City Escape: Boise, Idaho

Text: Tim Kessel • Photography: Tim Kessel

This loop northeast of Boise is a microcosm of the rest of the Pacific Northwest. It is varied and spectacular. Throughout the ride, the ecosystems change from high desert foothills, to chaparral, to alpine. Then there’s the water! Lakes, lazy rivers, white water rapids, and hot springs are the highlights of this City Escape.

Length

Approximately 150 miles

Meet-up Spot

Big City Coffee, Linen District, 1416 Grove Street, Boise, ID 

Lunch Stop

Sourdough Lodge is a nice little eatery in a beautiful mountain location. It also has a gas station for a mid-ride fuel-up. Find it at 8406 ID 21, Lowman, ID, (208) 259-3326.

Scenery (5 out of 5)

Not only is the scenery constantly changing on this escape, the elevation changes afford amazing and panoramic views of where you have been and where you are going. Mountains, valleys, and waterways are all on the menu.

Difficulty (4 out of 5)

This is a mountain route that requires rider attention. The abundant curves range from sweeping to hairpin. Watch for fallen rocks, especially in the miles around Lowman.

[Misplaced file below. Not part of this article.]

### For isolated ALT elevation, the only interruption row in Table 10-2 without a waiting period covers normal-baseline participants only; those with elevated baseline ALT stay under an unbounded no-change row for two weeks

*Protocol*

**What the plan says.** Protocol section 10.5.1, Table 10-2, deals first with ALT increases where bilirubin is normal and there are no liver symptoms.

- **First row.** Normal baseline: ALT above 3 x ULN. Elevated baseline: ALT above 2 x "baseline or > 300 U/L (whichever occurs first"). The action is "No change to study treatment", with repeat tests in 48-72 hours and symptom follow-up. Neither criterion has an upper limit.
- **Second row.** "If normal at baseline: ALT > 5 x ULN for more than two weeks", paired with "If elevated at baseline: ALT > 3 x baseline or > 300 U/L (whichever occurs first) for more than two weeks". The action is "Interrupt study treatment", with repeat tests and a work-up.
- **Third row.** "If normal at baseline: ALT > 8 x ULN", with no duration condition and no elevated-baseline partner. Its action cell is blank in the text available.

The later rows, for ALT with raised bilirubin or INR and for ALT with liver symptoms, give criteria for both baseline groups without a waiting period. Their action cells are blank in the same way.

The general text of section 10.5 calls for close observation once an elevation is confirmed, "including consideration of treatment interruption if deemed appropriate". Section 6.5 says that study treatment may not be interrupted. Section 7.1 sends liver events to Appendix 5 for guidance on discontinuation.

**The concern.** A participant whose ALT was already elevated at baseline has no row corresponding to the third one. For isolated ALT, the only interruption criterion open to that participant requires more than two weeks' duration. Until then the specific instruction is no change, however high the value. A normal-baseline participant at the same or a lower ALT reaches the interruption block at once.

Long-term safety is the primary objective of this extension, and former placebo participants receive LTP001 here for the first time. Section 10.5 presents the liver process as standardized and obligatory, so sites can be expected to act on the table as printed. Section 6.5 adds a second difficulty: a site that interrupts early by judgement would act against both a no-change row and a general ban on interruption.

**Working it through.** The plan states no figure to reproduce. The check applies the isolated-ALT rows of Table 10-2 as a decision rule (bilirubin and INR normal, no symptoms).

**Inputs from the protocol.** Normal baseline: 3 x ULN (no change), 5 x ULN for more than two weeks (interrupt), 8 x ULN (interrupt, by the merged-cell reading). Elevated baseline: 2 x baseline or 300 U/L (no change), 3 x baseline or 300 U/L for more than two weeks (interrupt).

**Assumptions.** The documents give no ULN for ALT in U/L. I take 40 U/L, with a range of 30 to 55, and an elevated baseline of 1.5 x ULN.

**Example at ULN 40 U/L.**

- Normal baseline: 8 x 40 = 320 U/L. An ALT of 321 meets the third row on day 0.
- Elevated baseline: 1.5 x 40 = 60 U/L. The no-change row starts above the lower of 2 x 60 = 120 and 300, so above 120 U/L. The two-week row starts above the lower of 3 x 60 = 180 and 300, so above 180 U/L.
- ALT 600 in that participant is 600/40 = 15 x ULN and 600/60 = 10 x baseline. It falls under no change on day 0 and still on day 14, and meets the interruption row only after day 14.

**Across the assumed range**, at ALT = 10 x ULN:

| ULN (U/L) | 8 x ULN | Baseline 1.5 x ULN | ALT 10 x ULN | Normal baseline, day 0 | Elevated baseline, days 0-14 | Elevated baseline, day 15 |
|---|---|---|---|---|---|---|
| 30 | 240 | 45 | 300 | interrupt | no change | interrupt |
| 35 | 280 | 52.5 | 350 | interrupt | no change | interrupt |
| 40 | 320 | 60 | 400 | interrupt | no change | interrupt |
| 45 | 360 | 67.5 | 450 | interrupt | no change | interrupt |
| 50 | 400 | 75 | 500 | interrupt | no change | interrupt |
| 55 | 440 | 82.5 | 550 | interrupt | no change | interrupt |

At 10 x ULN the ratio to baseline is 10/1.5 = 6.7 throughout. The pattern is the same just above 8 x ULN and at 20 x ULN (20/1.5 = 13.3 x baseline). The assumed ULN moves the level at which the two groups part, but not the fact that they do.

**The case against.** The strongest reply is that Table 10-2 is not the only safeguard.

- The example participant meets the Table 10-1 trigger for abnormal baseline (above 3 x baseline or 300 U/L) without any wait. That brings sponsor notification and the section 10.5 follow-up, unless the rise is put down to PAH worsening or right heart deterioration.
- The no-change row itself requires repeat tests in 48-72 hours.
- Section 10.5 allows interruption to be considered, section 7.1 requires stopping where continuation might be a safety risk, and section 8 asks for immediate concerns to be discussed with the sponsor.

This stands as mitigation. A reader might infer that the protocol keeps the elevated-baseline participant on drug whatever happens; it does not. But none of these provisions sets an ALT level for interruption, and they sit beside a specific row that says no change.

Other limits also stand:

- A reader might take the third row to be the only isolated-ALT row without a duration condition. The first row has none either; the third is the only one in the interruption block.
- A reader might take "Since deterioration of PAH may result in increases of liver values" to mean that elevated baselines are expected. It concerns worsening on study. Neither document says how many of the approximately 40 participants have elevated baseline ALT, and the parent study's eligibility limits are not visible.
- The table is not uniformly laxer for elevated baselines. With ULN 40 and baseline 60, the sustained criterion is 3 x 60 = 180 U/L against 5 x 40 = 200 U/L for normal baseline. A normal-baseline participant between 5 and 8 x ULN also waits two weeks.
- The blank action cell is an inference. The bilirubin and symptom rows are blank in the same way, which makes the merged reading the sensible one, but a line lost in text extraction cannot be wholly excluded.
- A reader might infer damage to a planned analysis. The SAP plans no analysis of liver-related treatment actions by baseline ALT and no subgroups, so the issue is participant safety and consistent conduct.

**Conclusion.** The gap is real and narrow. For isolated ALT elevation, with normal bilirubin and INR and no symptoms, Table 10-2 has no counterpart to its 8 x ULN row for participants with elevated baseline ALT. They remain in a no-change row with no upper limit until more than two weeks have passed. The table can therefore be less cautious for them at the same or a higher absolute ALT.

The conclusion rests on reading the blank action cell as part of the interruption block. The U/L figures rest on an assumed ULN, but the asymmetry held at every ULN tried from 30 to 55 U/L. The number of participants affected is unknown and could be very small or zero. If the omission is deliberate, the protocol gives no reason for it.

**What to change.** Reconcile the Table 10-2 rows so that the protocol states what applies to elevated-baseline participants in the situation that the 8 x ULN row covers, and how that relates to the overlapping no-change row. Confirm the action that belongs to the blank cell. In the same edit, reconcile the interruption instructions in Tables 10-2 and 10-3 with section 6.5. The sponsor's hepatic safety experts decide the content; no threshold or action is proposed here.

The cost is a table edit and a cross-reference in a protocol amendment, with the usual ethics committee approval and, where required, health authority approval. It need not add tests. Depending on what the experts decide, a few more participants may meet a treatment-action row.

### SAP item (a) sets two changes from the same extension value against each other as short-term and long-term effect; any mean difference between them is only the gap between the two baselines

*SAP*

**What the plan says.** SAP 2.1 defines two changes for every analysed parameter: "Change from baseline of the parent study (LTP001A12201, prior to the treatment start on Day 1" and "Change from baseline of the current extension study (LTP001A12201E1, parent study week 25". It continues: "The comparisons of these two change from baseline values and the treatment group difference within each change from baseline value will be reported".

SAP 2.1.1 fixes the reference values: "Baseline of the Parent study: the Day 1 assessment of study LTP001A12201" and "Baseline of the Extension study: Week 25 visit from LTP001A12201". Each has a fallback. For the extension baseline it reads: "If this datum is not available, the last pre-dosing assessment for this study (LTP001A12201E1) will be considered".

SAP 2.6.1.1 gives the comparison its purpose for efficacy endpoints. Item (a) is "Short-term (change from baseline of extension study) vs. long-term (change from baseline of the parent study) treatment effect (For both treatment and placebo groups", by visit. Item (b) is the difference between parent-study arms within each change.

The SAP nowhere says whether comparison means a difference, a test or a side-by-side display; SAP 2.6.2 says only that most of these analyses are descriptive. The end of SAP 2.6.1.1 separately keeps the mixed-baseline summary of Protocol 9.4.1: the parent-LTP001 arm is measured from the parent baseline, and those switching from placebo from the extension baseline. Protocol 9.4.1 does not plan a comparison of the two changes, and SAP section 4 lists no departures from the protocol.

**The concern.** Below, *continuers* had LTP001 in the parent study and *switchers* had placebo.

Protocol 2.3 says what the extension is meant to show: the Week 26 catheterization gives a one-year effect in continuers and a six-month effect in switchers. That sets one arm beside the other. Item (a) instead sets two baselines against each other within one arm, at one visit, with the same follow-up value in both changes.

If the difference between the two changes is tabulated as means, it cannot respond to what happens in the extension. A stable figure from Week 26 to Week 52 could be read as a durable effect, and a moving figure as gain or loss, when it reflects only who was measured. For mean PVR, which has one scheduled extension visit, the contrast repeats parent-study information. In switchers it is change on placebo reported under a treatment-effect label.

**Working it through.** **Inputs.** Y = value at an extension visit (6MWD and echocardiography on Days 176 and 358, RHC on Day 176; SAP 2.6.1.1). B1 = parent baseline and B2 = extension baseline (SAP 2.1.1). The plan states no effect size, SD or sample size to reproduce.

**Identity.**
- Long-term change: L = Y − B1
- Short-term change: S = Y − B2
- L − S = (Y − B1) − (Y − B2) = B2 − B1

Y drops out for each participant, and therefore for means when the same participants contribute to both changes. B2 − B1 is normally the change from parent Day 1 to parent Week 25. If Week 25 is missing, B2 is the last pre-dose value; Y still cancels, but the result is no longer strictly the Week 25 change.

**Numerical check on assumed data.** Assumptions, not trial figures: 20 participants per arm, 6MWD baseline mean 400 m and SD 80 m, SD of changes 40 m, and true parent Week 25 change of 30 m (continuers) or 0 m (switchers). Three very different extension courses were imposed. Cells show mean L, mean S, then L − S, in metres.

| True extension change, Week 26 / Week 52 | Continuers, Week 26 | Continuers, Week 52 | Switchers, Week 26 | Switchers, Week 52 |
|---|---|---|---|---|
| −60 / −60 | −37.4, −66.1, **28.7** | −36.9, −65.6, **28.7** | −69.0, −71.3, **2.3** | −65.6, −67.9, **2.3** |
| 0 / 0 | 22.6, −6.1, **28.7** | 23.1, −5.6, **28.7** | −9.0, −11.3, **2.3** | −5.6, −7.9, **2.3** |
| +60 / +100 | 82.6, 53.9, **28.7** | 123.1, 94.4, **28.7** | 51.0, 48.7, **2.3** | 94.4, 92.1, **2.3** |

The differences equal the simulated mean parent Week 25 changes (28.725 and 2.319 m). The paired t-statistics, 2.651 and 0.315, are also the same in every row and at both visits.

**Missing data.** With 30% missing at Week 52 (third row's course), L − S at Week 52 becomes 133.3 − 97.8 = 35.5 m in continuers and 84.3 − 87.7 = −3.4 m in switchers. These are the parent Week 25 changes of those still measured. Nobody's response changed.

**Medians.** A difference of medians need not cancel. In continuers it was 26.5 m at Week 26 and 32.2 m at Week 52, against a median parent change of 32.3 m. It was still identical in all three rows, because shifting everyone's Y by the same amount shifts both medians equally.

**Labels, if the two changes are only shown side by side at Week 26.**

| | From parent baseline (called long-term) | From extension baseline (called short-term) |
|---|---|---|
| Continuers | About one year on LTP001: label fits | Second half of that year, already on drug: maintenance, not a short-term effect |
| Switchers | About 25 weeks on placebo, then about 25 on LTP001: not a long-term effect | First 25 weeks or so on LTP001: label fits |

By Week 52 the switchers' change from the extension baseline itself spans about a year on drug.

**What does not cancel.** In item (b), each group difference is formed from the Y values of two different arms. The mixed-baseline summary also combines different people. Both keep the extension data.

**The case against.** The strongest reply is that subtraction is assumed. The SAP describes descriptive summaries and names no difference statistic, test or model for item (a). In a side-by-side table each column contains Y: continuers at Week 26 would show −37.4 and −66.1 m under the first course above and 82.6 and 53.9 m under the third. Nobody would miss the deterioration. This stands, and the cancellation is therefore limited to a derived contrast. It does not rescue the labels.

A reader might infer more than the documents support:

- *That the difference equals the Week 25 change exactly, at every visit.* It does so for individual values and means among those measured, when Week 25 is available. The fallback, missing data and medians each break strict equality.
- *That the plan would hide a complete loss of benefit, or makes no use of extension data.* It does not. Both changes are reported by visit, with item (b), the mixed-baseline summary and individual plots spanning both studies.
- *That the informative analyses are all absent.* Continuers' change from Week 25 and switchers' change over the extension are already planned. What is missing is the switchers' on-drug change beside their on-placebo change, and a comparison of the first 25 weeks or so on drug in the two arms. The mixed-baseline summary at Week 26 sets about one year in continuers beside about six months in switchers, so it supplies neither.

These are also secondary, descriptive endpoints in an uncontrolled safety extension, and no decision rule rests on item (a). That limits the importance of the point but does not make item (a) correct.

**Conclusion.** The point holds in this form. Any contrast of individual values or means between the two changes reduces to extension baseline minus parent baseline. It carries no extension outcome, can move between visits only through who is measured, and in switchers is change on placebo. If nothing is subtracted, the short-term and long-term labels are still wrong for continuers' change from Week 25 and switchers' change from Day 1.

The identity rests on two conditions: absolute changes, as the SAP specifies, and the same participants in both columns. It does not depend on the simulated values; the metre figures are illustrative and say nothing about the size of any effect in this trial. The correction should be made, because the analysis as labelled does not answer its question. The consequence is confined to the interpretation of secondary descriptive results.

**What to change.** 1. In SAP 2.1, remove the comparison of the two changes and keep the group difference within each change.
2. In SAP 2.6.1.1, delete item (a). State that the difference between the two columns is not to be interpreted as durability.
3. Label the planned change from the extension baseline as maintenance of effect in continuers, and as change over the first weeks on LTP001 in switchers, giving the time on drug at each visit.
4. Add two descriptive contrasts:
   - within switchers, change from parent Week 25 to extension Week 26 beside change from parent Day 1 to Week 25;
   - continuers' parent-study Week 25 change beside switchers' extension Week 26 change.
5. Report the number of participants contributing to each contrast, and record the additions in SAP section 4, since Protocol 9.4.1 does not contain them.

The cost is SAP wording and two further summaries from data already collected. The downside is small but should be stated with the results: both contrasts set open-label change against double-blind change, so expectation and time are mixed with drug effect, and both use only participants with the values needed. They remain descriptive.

Road Conditions (3 out of 5)

Well maintained overall. The stretches of road in the lower elevations are smooth and free of tar snakes. However, the tarmac is more unpredictable and challenging as the elevation rises. The texture of the surface is quite variable in places. Most of the route is fringed with guardrails when necessary.

Points of Interest

  1. Lucky Peak State Park. Just eight miles in, there is a 
huge horseshoe-shaped sandy beachthat sits in 
the spillway of an impressive man-made lake. 
Boating, sunbathing, and fishing abound; 
www.parksandrecreation.idaho.gov/parks/luckypeak
  2. The Springs. This commercial hot springs resort is a
popular excursion for Boiseans as well as tourists.
Day passes are affordable and include towels, lockers,
and other extras. This is also an alternate lunch stop on the loop; www.thespringsid.com
  3. The Boise National Forest. This national forest boasts more than 500 trails, 250 lakes and reservoirs, and 2.5 million acres. Its elevation spans from 2,800 feet to the nearly 10,000-foot peak of Trinity Mountain. Stop often and enjoy this natural treasure; www.fs.usda.gov/boise
  4. Horseshoe Bend. This small town is a jumping-off point for several fun activities. River rafting, ziplining, and even a historic train run are offered. The century-old Thunder Mountain Line is Idaho’s only scenic train ride; www.visitidaho.org/community/horseshoe-bend